Deload Your Training for Better Gains [Updated 02/22/2016] by James Barnum

Deload Your Training for Better Gains [Updated 02/22/2016] by James Barnum

One of the most misunderstood training phases is the deload.  It’s a shame, because if you don’t know what a deload is or why you need to take them, you’re probably going to chase your tail for a great number of months (or even years) before you learn that you can’t push yourself to the limit without occasionally dialing it back.

So what’s a deload?  Deloading is exactly what it sounds like!  For a short period of time, training load – intensity, density, frequency, and volume may all be reduced to facilitate improved recovery.  After the end of the deload, submaximal training loads are resumed to stimulate further adaptations.  Put simply, a deload will allow you time to rest your body so you can get stronger!

Although the concept may seem simple, you do need to know when and why to take a deload, how long it should last, what to do during the deload, and how to transition back into normal training.  The answers differ on a case-by-case basis but there are some guidelines you should follow.

Why Deload?

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Let’s start off by looking at why you’d want to deload your training.  As I mentioned earlier, the purpose of a deload phase is to improve recovery by reducing fatigue accumulated over the course of extended training periods.  The circumstances of entering a deload are usually:

  1. To prolong training phases and avoid staleness.  You may train a specific ability for months at a time.  The intensities and volumes required to improve a given qualilty – like strength or muscle mass – can really beat you up over time.  Taking a deload can refresh and rejuvenate your mind and body so you can continue to progress for longer before you plateau and need to switch training goals.
  2. To peak for a competition or test.  Deloading during the weeks leading up to a competition/test will superpose training effects and ensure maximum performance during the event.
  3. After a competition.  You need to allow adequate recovery before you return to normal training loads.  Taking a step back to take two steps forward is a good way to look at it.  If you don’t rest, you’ll just pile fatigue on top of fatigue and end up backtracking even further or put yourself at risk of injury.
  4. Between training phases. During a developmental program, you’ll likely focus on different performance elements at different points.  Deloading will reduce accumulated fatigue and prevent injury so the training you did in the past can help you train harder in the future.

Fatigue & Recovery

Imagine if you will that you have a credit card with a $1000 limit.  Let’s say that every time you train, you’re making an expensive purchase and incurring fatigue debt but also improving fitness – i.e. your recovery ability is reduced but you’re acquiring new toys or (in terms of performance ) like a bigger squat, improved marathon pace, or a faster Fran time.

As your recovery ability approaches its limit and you make more purchases – as you increase fatigue – you’ll eventually have to stop spending as much/training as hard or you’ll go into the red.  At that point, fitness will be very high but preparedness – your ability to perform at a high level – will begin to decline.  You’ve got to take a break from your shopping spree and pay off your card or (for our purposes) allow your body to recover.  At this point, it’s time to take a deload!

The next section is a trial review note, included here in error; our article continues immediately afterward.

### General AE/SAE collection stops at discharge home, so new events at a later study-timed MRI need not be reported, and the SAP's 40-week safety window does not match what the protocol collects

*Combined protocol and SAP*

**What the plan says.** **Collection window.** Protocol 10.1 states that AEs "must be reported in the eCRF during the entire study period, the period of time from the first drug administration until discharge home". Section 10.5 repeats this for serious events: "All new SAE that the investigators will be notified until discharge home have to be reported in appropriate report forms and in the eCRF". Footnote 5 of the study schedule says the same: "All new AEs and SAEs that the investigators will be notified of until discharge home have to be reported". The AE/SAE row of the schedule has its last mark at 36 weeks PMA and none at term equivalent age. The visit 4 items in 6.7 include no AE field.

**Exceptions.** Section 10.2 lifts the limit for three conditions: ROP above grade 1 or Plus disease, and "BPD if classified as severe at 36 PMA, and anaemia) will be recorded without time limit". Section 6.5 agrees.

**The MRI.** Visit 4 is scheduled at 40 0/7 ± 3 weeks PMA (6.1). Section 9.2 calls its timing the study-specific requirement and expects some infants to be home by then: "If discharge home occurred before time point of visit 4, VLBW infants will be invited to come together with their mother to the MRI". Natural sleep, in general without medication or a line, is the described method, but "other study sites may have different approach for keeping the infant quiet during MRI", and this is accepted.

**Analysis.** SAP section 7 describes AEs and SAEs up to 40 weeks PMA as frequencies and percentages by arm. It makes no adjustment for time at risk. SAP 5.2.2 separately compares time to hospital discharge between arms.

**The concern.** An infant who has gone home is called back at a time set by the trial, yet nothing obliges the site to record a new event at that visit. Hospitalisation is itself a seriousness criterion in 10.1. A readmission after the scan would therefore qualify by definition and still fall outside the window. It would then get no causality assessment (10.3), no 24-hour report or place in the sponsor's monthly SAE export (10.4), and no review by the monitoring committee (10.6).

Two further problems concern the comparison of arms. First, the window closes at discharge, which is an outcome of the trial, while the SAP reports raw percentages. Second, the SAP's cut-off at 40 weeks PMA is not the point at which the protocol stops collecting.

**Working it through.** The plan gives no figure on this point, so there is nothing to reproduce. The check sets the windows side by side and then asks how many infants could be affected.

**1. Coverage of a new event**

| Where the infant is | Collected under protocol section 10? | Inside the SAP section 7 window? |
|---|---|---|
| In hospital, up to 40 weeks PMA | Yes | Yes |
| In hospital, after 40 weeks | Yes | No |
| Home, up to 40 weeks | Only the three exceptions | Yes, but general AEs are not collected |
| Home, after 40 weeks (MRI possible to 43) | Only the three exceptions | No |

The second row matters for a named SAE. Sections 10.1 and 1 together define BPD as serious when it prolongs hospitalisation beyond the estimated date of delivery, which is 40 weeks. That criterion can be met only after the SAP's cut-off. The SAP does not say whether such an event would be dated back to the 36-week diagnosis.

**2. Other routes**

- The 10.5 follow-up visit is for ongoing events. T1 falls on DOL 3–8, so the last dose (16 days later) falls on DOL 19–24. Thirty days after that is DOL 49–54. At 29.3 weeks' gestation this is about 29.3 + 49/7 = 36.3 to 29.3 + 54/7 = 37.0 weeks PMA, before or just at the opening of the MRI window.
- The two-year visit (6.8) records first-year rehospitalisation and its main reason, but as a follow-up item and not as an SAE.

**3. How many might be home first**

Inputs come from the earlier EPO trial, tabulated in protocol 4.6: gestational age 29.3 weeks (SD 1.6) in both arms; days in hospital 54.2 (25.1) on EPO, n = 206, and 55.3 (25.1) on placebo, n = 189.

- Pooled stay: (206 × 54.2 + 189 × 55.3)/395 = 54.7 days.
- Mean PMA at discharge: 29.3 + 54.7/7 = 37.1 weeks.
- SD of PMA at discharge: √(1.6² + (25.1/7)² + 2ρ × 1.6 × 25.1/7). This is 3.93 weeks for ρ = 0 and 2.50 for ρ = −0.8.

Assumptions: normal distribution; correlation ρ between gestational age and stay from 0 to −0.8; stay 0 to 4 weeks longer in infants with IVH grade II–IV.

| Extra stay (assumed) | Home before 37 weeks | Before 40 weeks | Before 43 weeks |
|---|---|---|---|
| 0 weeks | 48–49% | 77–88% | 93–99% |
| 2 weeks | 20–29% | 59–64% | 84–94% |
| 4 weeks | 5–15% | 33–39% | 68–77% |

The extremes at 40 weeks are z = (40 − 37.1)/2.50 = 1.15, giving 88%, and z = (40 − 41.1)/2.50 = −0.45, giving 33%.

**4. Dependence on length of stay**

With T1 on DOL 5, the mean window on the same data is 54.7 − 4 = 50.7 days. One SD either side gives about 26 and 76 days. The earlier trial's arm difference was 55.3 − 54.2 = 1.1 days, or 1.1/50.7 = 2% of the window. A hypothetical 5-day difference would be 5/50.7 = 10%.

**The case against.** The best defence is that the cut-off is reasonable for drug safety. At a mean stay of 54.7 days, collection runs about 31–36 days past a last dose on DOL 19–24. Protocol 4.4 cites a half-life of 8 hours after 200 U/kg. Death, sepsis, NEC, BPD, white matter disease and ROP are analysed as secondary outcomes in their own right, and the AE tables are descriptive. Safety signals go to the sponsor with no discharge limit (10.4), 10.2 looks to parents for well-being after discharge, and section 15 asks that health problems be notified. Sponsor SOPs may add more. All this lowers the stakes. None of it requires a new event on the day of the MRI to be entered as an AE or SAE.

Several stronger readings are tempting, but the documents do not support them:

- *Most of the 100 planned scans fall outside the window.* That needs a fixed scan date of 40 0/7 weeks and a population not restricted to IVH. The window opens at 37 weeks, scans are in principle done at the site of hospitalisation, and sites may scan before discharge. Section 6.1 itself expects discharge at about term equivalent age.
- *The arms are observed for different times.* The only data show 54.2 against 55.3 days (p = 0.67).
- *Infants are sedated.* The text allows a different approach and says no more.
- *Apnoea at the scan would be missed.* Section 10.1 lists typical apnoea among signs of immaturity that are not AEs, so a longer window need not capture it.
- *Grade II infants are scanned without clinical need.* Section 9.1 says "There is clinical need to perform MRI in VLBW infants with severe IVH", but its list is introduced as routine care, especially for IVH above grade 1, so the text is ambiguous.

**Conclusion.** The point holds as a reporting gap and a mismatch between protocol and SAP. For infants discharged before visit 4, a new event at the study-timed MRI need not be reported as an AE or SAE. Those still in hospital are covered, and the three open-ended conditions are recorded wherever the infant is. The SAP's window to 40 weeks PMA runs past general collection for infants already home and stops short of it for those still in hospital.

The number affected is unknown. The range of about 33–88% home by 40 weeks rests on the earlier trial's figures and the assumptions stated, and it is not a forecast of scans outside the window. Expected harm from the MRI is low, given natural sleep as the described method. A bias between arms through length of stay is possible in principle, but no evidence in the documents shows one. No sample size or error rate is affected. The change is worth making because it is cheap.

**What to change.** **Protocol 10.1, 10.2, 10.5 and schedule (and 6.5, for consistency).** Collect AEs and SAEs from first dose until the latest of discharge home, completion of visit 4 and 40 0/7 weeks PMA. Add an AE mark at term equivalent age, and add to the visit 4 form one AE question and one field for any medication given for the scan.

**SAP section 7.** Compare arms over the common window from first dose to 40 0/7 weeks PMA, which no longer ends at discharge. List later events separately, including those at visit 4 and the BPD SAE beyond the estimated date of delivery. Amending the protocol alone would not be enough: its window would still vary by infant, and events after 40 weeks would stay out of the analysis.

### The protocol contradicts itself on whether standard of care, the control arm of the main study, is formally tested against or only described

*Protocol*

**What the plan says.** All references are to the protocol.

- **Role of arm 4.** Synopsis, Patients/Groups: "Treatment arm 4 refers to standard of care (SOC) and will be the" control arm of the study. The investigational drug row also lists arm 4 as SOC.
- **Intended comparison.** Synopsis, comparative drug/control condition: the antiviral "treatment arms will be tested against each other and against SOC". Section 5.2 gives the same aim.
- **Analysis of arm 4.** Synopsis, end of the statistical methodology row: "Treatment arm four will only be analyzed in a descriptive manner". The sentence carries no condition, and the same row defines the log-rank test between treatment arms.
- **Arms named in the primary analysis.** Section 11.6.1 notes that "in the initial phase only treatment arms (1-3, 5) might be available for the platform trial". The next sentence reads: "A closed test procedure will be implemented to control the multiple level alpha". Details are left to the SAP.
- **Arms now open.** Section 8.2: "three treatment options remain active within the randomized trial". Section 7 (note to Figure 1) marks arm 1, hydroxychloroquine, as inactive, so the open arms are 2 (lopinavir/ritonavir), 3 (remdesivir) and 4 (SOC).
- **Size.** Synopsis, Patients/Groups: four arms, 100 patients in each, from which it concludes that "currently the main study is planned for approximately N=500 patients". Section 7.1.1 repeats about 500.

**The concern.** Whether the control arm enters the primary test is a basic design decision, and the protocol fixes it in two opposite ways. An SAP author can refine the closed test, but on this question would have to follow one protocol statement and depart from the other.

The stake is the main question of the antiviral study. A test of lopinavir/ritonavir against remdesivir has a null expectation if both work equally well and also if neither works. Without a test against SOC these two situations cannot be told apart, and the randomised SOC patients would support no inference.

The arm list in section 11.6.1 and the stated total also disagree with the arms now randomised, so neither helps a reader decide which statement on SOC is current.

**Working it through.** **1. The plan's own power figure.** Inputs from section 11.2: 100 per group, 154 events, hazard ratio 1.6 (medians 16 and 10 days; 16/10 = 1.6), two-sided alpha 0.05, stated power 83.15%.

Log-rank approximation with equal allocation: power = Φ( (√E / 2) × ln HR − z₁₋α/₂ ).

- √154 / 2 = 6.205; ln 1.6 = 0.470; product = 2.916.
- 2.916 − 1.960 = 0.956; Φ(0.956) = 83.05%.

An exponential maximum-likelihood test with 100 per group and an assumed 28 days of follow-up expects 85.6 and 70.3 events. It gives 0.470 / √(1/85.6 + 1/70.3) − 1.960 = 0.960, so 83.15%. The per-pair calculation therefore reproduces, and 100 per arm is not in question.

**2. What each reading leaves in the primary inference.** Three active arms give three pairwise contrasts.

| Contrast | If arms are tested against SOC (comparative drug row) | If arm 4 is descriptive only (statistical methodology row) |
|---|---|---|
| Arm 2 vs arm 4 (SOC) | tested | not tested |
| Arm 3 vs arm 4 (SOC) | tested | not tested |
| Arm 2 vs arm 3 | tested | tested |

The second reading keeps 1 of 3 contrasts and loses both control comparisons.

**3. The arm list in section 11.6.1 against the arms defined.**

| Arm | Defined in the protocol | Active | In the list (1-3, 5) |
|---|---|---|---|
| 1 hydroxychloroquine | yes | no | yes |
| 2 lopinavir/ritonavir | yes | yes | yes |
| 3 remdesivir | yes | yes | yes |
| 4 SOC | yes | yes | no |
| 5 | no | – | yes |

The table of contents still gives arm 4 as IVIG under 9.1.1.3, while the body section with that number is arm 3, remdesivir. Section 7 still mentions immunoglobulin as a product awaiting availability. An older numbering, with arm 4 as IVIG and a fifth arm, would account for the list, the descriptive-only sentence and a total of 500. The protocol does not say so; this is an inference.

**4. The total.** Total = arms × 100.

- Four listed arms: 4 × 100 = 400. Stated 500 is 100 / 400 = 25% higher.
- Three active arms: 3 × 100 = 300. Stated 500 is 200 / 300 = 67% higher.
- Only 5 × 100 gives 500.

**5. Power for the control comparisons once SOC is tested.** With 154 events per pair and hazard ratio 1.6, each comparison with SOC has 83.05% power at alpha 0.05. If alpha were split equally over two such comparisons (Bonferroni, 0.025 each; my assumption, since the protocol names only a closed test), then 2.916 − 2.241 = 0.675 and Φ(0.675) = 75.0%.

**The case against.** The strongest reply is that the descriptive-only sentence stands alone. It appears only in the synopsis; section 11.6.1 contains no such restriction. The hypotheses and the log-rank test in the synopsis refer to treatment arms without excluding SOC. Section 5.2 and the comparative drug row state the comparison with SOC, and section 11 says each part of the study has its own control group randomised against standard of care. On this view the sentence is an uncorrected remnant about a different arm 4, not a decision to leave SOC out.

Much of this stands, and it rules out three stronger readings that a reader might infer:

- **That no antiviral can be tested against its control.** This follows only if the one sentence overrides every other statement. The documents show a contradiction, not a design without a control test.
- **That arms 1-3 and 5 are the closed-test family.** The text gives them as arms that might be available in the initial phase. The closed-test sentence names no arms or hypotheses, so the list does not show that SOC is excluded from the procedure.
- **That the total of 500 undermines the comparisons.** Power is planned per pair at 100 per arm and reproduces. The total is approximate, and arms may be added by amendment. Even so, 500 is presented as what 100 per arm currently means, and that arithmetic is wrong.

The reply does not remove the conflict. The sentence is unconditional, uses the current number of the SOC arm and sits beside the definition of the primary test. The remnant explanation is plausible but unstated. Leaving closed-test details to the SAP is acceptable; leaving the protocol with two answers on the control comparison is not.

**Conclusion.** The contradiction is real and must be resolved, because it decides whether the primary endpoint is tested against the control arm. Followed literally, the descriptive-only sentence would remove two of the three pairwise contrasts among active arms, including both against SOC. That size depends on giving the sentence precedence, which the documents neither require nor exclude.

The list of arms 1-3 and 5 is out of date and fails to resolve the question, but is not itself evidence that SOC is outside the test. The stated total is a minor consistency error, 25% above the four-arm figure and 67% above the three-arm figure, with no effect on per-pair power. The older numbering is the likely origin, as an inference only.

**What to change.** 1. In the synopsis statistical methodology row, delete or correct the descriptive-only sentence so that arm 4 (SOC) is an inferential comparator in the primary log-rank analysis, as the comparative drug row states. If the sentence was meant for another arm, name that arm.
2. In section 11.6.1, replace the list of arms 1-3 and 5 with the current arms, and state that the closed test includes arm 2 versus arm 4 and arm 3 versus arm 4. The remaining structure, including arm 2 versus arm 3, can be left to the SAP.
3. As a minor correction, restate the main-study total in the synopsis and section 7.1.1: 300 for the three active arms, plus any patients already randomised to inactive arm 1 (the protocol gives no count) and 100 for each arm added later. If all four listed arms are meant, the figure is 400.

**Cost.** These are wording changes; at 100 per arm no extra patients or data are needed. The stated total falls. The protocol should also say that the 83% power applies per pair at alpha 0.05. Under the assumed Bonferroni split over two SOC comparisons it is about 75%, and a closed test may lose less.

Overtraining vs. Overreaching

Most of us will never max out our credit card/overtrain, which would result in everything from depression to catastrophic injury but we WILL overreach.  Overreaching happens whenever you attempt to really push yourself to a new level and precedes the development of overtraining symptoms.  This is when you make the most progress – overreaching is a good thing but you have to be careful!

In essence, you’re training on credit and your accumulated debt will eventually have to be repaid or you’ll have your fancy new improvements in strength, speed, and muscle mass repossessed by overtraining syndrome.  Fear not though – overtraining is pretty darn hard to do.  It’s a miserable condition where you can’t make any progress, you’re not motivated to train, and you start to get hurt.  After your deload, you’ll be recovered beyond normal – you’ll have supercompensated and be better than ever!  You can look at this like a period where your credit limit has been increased from $1000 to $1500.  In other words, you’re ready to do big things because you allowed your body to fully adapt to the stress of training!

When to Deload

OK.  Let’s quickly recap.  To improve fitness, you have to incur fatigue debt.  Overreaching is a period of accelerated progress that results in above-average levels of fatigue, and overtraining is a period of awful, terrible stagnation.  “How do I prevent myself from overtraining while still making the most progress as fast as possible?”  The answer is to intentionally overreach and then follow it up with a deload period.

Take for instance a simple wave loading protocol to gradually and intelligently intensify training while preventing stagnation.  This type of training periodization is utilized in one form or another by many popular strength programs, including 5/3/1, The Juggernaut Method, and even Westside/conjugate styles of training.

  • On a 6 week wave load, you’ll hit a single set of maximum repetitions between 75-85% of a 1 rep max over the course of three weeks.
  • After three weeks you’ll work between 80-90% of your max for another three weeks.

At this point, you’ve pretty much overreached as far as you can without risk of burnout/overtraining.  NOW is when you want to program a deload.  This will give you respite so you can repay your recovery debt a little bit and enter into a new phase of training where you either realize the fruits of your labor – either in competition or a mock competition – or continue to accumulate strength.

I’m getting ahead of myself though.  Now that it’s time to deload, you might ask “How long do I deload?  What do I do?”

Deload Length, Active Recovery, and Extended Layoffs

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First let’s look at what to do during a deload.

As a word of caution, if you’re one of those people that cannot go to the gym without pushing it to the limit, then the best thing for you to do during your deload is to stay out of the gym, do some stretching, and focus on something else.  If you turn your deload into a normal week of training, you’re missing the point!

Listen to Ep. 46 of the ETP Podcast, Breaking Through The Confusion w/ Greg Nuckols on iTunes or listen below on SoundCloud